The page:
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Thursday, November 19, 2009, 8:30pm to 9:30pm

When asked what instrument I play I have for some years now responded, "I play the computer." For many my answer is perplexing and often provokes something like "I understand you use the computer to make music, but you don't really play it like a real instrument."

In will give an overview of the design space for musical instruments that exploit computation. Key interaction design criteria suggest that they should be bodily engaging, musically inspiring, afford exploration, and have a low-entry investment with no limit on virtuosity. A range of gestural interactions with sound and musical material are possible, from high control intimacy and repeatability of response on the one hand to an interactive negotiation model on the other. Along the way I hope to make some general observations about gestural interaction with media.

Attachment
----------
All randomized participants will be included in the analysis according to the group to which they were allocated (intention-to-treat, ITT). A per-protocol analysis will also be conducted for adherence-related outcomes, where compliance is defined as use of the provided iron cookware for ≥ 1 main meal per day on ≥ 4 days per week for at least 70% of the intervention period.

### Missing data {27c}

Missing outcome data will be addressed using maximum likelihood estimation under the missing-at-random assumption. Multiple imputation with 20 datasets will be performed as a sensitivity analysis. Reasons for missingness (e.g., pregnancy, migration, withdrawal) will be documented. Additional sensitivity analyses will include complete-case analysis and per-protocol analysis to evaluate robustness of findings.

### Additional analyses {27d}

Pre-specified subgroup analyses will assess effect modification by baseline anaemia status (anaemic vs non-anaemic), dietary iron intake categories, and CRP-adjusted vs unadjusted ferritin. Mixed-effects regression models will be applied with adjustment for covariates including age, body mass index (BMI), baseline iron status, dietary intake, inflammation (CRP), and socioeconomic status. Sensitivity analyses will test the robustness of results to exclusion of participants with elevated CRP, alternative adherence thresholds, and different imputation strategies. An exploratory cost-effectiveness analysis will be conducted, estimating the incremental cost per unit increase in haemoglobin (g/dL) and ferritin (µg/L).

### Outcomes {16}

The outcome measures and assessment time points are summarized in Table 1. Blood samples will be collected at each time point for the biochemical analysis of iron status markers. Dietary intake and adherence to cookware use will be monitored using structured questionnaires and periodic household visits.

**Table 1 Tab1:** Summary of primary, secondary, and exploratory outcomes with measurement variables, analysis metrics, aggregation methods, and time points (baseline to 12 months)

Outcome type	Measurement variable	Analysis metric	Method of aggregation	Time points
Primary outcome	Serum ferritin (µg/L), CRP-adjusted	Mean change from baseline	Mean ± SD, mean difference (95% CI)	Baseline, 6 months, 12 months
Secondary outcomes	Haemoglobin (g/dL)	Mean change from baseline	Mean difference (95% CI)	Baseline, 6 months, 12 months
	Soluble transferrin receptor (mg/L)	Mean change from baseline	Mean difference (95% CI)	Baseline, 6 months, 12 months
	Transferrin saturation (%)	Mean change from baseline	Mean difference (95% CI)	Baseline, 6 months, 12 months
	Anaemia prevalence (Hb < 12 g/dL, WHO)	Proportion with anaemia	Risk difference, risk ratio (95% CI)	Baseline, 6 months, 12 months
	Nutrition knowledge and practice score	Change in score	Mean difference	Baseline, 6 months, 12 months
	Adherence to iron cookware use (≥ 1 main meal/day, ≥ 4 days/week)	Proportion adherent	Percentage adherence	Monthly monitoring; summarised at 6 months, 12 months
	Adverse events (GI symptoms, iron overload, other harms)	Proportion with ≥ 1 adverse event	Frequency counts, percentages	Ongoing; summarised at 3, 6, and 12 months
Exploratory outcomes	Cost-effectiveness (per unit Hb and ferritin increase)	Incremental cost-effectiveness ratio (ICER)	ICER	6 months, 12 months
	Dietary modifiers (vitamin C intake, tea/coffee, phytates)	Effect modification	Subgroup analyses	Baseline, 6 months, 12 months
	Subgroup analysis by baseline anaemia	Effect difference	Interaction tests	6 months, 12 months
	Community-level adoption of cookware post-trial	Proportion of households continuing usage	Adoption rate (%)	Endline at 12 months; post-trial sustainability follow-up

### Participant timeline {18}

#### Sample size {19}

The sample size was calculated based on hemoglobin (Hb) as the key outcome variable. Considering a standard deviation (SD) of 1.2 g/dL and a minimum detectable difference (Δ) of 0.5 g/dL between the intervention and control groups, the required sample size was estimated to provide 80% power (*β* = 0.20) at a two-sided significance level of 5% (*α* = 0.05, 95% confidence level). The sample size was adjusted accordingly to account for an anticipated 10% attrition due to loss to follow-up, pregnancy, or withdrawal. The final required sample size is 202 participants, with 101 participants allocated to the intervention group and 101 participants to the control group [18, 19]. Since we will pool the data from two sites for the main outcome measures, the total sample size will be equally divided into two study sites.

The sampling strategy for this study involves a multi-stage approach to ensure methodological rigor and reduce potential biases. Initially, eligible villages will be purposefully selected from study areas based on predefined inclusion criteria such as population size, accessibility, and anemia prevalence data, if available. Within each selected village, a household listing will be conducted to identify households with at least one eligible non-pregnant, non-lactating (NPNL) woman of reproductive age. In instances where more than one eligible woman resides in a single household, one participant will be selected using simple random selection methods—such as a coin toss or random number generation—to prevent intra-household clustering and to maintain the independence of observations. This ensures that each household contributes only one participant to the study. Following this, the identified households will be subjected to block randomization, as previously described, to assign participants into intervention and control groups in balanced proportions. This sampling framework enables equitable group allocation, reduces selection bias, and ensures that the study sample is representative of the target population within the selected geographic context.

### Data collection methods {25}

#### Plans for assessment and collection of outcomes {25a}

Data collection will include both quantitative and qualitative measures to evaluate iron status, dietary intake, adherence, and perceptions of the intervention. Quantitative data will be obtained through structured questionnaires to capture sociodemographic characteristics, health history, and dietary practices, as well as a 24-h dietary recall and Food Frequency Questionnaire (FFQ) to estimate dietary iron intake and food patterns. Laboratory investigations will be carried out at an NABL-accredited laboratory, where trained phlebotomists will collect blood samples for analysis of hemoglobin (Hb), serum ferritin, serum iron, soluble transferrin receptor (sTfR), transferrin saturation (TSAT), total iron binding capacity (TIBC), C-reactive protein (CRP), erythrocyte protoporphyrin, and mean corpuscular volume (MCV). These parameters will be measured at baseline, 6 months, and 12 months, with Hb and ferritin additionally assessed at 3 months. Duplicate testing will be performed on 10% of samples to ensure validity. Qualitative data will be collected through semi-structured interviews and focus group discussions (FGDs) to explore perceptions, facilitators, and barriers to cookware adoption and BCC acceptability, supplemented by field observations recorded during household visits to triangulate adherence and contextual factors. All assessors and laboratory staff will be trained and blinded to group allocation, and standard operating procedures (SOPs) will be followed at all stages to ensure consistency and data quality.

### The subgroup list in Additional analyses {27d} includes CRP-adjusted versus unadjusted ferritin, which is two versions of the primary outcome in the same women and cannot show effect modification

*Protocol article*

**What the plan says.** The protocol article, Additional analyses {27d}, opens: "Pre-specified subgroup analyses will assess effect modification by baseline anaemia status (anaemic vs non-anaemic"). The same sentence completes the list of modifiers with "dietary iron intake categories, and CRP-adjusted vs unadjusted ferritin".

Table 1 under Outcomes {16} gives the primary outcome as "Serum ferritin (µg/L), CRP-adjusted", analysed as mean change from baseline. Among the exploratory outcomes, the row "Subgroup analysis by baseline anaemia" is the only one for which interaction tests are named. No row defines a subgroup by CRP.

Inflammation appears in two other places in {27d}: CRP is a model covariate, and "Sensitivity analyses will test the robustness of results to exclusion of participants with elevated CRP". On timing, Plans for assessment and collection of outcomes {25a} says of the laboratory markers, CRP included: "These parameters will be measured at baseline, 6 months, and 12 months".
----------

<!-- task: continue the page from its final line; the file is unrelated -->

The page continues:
David Wessel is Professor of Music and co-directs the Center for New Music and Audio Technologies. His research interests include musical applications of computation, music perception and cognition, and performance practice for computer-based instruments. He performs regularly with a variety of improvisors including Roscoe Mitchell, Frank Gratkowski, Nils Bultmann, and Myra Melford among others. His recordings appear on RogueArt , Mutable Music, Wergo, and JVC. The most recent release is Contact on RogueArt, a DVD and CD combination consisting of duo's with Roscoe Mitchell.